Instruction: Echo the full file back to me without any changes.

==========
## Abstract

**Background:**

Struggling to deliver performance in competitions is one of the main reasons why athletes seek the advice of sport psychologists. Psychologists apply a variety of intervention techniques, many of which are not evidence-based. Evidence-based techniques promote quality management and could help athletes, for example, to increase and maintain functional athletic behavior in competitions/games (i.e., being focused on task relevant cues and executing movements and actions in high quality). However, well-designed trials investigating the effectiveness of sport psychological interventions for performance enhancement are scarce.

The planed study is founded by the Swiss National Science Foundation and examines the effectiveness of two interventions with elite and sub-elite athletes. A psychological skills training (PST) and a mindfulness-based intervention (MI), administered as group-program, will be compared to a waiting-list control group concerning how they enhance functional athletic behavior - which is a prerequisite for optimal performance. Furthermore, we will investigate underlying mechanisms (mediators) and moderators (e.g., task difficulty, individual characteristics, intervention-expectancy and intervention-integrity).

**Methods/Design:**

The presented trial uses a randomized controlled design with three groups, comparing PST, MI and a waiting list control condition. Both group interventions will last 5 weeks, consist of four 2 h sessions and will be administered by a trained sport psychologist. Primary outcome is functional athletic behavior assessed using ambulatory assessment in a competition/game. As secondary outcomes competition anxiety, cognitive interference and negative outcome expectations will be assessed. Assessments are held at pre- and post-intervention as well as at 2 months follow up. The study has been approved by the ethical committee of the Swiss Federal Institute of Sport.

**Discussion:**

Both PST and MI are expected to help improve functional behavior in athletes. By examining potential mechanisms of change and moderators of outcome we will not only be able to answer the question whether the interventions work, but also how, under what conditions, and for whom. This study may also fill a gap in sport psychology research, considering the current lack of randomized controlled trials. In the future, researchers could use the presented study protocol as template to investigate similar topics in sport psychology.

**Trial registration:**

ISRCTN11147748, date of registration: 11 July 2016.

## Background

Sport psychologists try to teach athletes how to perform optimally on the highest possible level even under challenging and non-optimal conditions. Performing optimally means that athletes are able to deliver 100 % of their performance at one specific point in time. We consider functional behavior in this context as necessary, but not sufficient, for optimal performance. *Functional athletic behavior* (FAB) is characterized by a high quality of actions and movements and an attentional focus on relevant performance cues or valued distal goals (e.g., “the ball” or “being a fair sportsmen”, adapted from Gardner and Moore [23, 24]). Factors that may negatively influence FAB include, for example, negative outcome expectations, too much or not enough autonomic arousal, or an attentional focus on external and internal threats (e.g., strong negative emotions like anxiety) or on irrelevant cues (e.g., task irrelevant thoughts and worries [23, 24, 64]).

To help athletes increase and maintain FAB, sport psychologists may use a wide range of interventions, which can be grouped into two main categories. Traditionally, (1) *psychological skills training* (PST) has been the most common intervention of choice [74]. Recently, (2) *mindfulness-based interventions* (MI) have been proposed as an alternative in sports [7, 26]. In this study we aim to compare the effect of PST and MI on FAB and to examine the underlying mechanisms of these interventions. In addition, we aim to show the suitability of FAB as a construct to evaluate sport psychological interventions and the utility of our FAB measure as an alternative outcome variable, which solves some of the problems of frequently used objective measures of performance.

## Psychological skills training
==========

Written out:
## Abstract

**Background:**

Struggling to deliver performance in competitions is one of the main reasons why athletes seek the advice of sport psychologists. Psychologists apply a variety of intervention techniques, many of which are not evidence-based. Evidence-based techniques promote quality management and could help athletes, for example, to increase and maintain functional athletic behavior in competitions/games (i.e., being focused on task relevant cues and executing movements and actions in high quality). However, well-designed trials investigating the effectiveness of sport psychological interventions for performance enhancement are scarce.

The planed study is founded by the Swiss National Science Foundation and examines the effectiveness of two interventions with elite and sub-elite athletes. A psychological skills training (PST) and a mindfulness-based intervention (MI), administered as group-program, will be compared to a waiting-list control group concerning how they enhance functional athletic behavior - which is a prerequisite for optimal performance. Furthermore, we will investigate underlying mechanisms (mediators) and moderators (e.g., task difficulty, individual characteristics, intervention-expectancy and intervention-integrity).

**Methods/Design:**

The presented trial uses a randomized controlled design with three groups, comparing PST, MI and a waiting list control condition. Both group interventions will last 5 weeks, consist of four 2 h sessions and will be administered by a trained sport psychologist. Primary outcome is functional athletic behavior assessed using ambulatory assessment in a competition/game. As secondary outcomes competition anxiety, cognitive interference and negative outcome expectations will be assessed. Assessments are held at pre- and post-intervention as well as at 2 months follow up. The study has been approved by the ethical committee of the Swiss Federal Institute of Sport.

**Discussion:**

Both PST and MI are expected to help improve functional behavior in athletes. By examining potential mechanisms of change and moderators of outcome we will not only be able to answer the question whether the interventions work, but also how, under what conditions, and for whom. This study may also fill a gap in sport psychology research, considering the current lack of randomized controlled trials. In the future, researchers could use the presented study protocol as template to investigate similar topics in sport psychology.

**Trial registration:**

ISRCTN11147748, date of registration: 11 July 2016.

## Background

Sport psychologists try to teach athletes how to perform optimally on the highest possible level even under challenging and non-optimal conditions. Performing optimally means that athletes are able to deliver 100 % of their performance at one specific point in time. We consider functional behavior in this context as necessary, but not sufficient, for optimal performance. *Functional athletic behavior* (FAB) is characterized by a high quality of actions and movements and an attentional focus on relevant performance cues or valued distal goals (e.g., “the ball” or “being a fair sportsmen”, adapted from Gardner and Moore [23, 24]). Factors that may negatively influence FAB include, for example, negative outcome expectations, too much or not enough autonomic arousal, or an attentional focus on external and internal threats (e.g., strong negative emotions like anxiety) or on irrelevant cues (e.g., task irrelevant thoughts and worries [23, 24, 64]).

To help athletes increase and maintain FAB, sport psychologists may use a wide range of interventions, which can be grouped into two main categories. Traditionally, (1) *psychological skills training* (PST) has been the most common intervention of choice [74]. Recently, (2) *mindfulness-based interventions* (MI) have been proposed as an alternative in sports [7, 26]. In this study we aim to compare the effect of PST and MI on FAB and to examine the underlying mechanisms of these interventions. In addition, we aim to show the suitability of FAB as a construct to evaluate sport psychological interventions and the utility of our FAB measure as an alternative outcome variable, which solves some of the problems of frequently used objective measures of performance.

## Psychological skills training